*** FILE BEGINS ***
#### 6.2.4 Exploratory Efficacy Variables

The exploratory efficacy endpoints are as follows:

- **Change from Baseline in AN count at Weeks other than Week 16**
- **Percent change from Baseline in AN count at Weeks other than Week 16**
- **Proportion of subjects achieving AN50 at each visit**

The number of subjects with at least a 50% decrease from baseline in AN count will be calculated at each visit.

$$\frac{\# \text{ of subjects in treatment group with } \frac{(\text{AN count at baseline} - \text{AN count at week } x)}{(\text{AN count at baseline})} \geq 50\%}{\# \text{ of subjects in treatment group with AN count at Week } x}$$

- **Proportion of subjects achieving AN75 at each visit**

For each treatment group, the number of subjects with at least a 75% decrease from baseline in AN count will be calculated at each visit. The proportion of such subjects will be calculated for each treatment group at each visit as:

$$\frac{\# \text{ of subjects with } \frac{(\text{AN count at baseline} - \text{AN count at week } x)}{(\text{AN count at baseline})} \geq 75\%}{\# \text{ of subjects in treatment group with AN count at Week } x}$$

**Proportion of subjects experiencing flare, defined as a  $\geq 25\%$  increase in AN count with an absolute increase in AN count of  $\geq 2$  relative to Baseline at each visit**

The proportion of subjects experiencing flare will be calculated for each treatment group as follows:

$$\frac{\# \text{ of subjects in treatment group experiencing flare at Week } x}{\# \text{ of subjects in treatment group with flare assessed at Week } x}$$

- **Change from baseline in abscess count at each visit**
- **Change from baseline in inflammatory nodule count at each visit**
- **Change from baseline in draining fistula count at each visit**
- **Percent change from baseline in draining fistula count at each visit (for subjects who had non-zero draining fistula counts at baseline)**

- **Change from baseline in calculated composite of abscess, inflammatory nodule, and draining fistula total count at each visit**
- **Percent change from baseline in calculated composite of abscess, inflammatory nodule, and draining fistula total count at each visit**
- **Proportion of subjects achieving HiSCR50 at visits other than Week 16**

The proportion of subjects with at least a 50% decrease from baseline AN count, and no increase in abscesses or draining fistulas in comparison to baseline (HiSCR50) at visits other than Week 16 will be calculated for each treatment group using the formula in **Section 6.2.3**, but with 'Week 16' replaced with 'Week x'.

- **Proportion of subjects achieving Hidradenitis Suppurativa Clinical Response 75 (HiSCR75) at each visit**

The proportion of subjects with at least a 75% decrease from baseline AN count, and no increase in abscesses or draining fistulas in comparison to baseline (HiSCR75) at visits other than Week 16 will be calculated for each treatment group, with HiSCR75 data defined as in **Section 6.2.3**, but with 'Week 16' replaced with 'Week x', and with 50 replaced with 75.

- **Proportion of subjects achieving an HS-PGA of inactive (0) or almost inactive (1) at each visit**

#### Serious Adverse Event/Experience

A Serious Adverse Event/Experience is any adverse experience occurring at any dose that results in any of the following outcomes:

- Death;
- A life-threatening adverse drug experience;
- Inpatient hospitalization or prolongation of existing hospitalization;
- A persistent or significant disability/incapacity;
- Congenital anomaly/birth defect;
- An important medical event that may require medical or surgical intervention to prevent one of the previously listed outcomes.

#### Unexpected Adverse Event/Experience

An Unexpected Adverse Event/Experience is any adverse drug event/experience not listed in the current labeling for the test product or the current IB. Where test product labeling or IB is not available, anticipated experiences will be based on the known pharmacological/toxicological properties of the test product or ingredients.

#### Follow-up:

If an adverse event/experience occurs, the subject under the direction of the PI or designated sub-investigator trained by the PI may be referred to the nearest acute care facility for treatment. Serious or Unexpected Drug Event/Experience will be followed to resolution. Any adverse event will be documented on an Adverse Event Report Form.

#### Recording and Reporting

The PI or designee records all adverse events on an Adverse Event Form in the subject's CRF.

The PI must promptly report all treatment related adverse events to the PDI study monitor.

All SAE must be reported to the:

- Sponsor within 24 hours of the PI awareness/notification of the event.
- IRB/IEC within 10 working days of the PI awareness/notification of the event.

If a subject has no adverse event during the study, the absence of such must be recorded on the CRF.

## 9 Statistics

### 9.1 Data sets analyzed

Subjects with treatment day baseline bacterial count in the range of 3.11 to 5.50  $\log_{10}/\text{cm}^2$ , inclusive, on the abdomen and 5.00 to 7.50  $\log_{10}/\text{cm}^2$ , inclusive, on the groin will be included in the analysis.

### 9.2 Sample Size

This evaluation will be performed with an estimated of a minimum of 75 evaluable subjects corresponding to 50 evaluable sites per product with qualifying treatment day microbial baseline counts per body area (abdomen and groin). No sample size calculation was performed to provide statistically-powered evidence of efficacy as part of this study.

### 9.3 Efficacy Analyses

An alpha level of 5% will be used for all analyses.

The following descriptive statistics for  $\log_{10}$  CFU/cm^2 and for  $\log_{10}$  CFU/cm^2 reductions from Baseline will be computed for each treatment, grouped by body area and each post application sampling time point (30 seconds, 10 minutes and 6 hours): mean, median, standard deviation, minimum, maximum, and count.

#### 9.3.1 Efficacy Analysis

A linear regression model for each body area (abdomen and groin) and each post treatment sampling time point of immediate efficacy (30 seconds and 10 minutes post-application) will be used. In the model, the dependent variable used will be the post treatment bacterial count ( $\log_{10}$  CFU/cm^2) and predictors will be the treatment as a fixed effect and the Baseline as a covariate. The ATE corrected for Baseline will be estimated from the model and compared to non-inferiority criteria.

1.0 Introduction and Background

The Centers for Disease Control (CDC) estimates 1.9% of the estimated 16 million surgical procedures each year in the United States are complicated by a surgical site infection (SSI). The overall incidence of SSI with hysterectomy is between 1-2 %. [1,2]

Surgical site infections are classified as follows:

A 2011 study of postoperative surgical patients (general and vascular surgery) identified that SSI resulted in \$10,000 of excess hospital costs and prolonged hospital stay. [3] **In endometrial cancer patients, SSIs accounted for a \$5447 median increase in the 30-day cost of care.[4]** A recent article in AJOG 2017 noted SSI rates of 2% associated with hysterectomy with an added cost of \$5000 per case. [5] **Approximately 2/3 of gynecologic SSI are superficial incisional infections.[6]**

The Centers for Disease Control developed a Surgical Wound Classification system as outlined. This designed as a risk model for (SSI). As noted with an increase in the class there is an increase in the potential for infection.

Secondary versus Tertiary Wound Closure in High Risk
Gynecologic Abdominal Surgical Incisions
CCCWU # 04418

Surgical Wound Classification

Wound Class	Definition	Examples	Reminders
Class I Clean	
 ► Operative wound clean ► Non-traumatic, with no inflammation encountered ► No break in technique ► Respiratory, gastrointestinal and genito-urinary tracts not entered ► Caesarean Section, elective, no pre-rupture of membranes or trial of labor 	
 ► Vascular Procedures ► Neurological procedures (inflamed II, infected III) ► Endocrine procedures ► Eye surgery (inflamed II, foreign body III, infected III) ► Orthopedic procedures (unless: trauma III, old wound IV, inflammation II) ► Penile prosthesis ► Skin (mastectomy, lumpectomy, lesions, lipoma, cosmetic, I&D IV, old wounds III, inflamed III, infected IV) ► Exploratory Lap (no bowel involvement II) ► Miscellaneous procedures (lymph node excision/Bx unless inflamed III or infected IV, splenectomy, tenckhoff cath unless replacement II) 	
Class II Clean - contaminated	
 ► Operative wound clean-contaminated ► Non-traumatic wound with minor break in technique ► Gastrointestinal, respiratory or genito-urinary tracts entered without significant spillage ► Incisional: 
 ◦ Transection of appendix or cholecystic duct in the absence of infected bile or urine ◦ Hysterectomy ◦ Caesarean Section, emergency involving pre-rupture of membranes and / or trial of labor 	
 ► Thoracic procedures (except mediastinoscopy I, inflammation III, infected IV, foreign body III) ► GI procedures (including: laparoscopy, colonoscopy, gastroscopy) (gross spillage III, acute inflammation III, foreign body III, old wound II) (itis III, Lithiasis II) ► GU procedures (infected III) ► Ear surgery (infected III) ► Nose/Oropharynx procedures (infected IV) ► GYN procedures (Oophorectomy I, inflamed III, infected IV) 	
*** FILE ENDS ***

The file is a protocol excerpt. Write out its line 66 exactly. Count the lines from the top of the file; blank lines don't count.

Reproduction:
 ► Vascular Procedures ► Neurological procedures (inflamed II, infected III) ► Endocrine procedures ► Eye surgery (inflamed II, foreign body III, infected III) ► Orthopedic procedures (unless: trauma III, old wound IV, inflammation II) ► Penile prosthesis ► Skin (mastectomy, lumpectomy, lesions, lipoma, cosmetic, I&D IV, old wounds III, inflamed III, infected IV) ► Exploratory Lap (no bowel involvement II) ► Miscellaneous procedures (lymph node excision/Bx unless inflamed III or infected IV, splenectomy, tenckhoff cath unless replacement II) 	